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Making a Levels adjustment

From: Enhancing Photos with iPhoto

Video: Making a Levels adjustment

One of the most popular adjustments you can make is a Levels adjustment. Essentially, you have three control points. One for the shadows at the left, one for the highlights at the right, and the midpoint controls the general exposure, or balance between lights and darks. With this particular image, you'll notice that it looks pretty good, but if I drag the left slider in, the dark areas get blacker. Notice how the trees are darkening. Now, you don't want to go too far, but a little bit, in this case, restores proper contrast, and in fact, works a lot better than just using the Contrast slider.

Making a Levels adjustment

One of the most popular adjustments you can make is a Levels adjustment. Essentially, you have three control points. One for the shadows at the left, one for the highlights at the right, and the midpoint controls the general exposure, or balance between lights and darks. With this particular image, you'll notice that it looks pretty good, but if I drag the left slider in, the dark areas get blacker. Notice how the trees are darkening. Now, you don't want to go too far, but a little bit, in this case, restores proper contrast, and in fact, works a lot better than just using the Contrast slider.

Pulling in the white slider here makes the bright areas brighter. Now again, it's very possible to go too far. These images have a lot of latitude, because they're RAW photos. I highly, highly encourage you to shoot RAW on your camera if it's an option. Even if not, JPEG files will still benefit. Dragging the middle slider here affects the balance between the lights and the darks, brightening up the middle tones, or darkening them.

And you see how that becomes very easy to process. Let's take a look at two more quick examples. This here is a JPEG file. Now, if I use the Quick Fixes button, and I click Enhance, you'll see that when we go back to Adjust, that things have been a bit tweaked. The black point moved just a little bit. I could put a little more blackness in there, or contrast. Opening up the middle does do some better exposure. Now, let's go to one more photo and take a look.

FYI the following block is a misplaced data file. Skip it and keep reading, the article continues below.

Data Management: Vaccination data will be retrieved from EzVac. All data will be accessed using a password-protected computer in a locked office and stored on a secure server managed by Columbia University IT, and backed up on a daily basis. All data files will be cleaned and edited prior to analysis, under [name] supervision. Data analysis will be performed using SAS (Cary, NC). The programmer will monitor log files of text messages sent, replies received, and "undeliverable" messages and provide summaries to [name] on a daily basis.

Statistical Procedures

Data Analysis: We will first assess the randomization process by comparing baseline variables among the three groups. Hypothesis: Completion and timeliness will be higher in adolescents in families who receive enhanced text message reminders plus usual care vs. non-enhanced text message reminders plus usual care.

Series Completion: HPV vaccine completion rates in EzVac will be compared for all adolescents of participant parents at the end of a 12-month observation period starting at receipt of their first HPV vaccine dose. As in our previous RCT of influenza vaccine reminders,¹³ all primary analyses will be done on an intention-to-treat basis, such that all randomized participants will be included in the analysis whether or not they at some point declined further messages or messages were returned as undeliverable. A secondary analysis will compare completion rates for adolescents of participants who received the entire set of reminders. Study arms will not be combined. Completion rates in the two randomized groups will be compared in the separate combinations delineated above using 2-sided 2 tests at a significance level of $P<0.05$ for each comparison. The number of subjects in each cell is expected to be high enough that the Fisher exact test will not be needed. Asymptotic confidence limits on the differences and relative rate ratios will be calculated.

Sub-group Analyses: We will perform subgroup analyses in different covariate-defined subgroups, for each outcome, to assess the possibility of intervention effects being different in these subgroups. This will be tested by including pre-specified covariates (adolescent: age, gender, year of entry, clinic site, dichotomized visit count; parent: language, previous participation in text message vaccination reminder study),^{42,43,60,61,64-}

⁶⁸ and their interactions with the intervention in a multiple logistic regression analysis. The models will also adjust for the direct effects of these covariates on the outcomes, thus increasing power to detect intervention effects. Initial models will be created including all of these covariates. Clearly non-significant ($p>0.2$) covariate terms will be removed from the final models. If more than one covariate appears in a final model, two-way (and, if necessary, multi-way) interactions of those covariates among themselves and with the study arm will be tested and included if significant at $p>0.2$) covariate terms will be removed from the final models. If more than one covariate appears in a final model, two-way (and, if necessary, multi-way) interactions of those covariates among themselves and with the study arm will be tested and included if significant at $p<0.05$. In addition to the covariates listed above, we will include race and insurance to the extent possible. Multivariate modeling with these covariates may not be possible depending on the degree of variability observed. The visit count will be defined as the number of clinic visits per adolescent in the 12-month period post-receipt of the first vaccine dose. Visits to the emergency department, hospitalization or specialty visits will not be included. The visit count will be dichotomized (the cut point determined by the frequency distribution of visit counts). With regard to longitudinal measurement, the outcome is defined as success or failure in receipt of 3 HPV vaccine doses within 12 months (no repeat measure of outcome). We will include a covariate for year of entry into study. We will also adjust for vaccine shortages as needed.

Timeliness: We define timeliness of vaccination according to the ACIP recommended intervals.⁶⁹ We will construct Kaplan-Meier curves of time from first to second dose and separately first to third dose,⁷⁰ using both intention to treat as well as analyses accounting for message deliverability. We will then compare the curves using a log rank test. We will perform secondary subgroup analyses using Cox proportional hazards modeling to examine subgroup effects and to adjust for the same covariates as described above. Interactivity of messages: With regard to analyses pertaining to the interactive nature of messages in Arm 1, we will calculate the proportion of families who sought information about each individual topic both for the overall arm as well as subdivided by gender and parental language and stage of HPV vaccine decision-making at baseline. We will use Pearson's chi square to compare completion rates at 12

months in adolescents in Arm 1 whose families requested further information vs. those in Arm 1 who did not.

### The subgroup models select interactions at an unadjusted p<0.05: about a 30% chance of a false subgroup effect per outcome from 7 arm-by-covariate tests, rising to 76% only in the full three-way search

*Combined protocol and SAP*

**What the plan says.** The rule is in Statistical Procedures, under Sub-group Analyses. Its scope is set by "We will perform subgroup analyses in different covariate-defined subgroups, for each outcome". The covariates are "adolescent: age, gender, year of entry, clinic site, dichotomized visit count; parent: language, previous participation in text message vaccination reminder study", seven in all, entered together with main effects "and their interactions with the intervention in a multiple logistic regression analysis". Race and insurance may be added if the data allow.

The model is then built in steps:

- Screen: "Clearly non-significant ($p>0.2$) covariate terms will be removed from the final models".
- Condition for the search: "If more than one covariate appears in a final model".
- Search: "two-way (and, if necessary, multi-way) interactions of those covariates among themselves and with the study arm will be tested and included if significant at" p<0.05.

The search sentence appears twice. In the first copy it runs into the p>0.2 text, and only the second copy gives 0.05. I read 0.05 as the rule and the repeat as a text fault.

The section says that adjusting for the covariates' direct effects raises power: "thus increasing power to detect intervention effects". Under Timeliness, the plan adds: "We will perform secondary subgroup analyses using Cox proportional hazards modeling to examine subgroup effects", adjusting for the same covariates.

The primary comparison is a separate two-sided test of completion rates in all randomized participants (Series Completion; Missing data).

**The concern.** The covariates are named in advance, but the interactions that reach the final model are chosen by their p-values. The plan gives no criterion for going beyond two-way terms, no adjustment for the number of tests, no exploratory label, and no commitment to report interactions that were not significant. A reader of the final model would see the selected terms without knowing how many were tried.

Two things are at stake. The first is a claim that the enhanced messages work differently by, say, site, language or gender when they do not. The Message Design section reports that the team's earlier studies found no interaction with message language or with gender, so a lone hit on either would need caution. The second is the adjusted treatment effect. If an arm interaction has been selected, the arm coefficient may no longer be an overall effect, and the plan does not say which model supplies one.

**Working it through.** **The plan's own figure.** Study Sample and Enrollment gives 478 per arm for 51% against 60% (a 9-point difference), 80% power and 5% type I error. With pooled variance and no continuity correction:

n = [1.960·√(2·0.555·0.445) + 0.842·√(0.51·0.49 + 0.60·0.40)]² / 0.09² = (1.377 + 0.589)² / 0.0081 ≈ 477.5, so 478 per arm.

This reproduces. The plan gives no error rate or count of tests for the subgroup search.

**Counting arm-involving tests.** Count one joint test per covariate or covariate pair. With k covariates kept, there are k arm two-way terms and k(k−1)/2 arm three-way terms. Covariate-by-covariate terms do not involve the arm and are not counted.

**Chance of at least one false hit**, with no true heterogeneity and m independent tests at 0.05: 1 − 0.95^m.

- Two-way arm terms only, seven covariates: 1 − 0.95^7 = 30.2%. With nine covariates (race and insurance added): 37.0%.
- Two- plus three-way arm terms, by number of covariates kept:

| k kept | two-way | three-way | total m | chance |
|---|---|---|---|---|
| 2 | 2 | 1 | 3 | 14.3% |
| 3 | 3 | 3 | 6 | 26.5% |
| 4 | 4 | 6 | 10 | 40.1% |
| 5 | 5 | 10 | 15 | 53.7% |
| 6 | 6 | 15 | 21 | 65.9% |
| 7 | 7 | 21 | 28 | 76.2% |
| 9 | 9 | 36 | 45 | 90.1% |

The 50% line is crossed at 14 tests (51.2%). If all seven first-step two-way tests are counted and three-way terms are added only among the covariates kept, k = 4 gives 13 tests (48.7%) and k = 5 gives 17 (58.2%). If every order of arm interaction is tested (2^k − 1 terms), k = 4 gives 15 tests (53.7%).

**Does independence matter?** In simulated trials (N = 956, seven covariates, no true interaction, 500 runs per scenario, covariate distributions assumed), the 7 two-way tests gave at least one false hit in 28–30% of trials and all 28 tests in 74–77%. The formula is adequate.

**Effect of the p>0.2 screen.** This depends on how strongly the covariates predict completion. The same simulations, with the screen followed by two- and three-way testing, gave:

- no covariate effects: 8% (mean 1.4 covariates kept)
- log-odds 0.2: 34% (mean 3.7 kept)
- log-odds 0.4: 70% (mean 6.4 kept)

I'll click Enhance, and when we go back to the Adjustments panel, you'll see that things move just a little bit. Remember, moving that midtone will brighten up the middle areas of the image, and it's one of the easiest ways to open up the histogram. This is a JPEG file, not a RAW file, so I don't have as much latitude, but I can still make some pretty big adjustments. Holding down the Shift key, I can toggle from the original, to the new state, and you see that we did quite a bit to brighten up the middle tones of that image, and Levels definitely helped.

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This video is part of

Image for Enhancing Photos with iPhoto
Enhancing Photos with iPhoto

46 video lessons · 3521 viewers

Richard Harrington
Author

 
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  1. 1m 54s
    1. Welcome
      29s
    2. What you should know before watching this course
      31s
    3. Using the exercise files
      54s
  2. 10m 19s
    1. Working in Full-Screen mode
      1m 26s
    2. Entering Edit mode
      56s
    3. Switching images
      1m 28s
    4. Checking the info on an image
      2m 14s
    5. Zooming in for detail
      2m 14s
    6. Using the navigation window
      53s
    7. Seeing the before and after state
      1m 8s
  3. 12m 6s
    1. Straightening crooked photos
      2m 22s
    2. Rotating an image
      1m 16s
    3. Removing red-eye
      2m 14s
    4. Cropping for better composition
      1m 39s
    5. Cropping a photo to a specific size
      2m 35s
    6. Cropping multiple sizes
      2m 0s
  4. 16m 13s
    1. Understanding the histogram
      3m 13s
    2. Making a Levels adjustment
      2m 15s
    3. Fixing an underexposed photo
      2m 36s
    4. Fixing an overexposed photo
      2m 42s
    5. Improving contrast
      2m 36s
    6. Adjusting shadows and highlights
      2m 51s
  5. 12m 41s
    1. Improve a washed-out photo with saturation
      1m 30s
    2. Increasing saturation while protecting skin tones
      1m 58s
    3. Boosting an image to quickly fix saturation
      1m 51s
    4. White balancing a photo
      2m 24s
    5. Removing a color cast manually
      2m 35s
    6. Stylizing an image with effects
      2m 23s
  6. 14m 28s
    1. Converting to black and white
      2m 21s
    2. Refining a black-and-white effect with temperature
      2m 21s
    3. Creating high-impact black-and-white photos
      3m 5s
    4. Creating sepia-tone effects
      2m 29s
    5. Double-processing for duotone effects
      4m 12s
  7. 13m 45s
    1. Using the Retouch brush
      1m 55s
    2. Removing noise
      2m 10s
    3. Sharpening a soft photo
      1m 52s
    4. Adding punch with definition
      2m 5s
    5. Defocusing a photo
      2m 15s
    6. Controlling the focal point with vignette effects
      1m 26s
    7. Adding borders with iBorderFX
      2m 2s
  8. 8m 27s
    1. Duplicating an image
      47s
    2. Reverting to an original
      1m 49s
    3. Deleting an image
      3m 4s
    4. Copying and pasting adjustments
      44s
    5. Preserving maximum quality when exporting
      2m 3s
  9. 22s
    1. Goodbye
      22s

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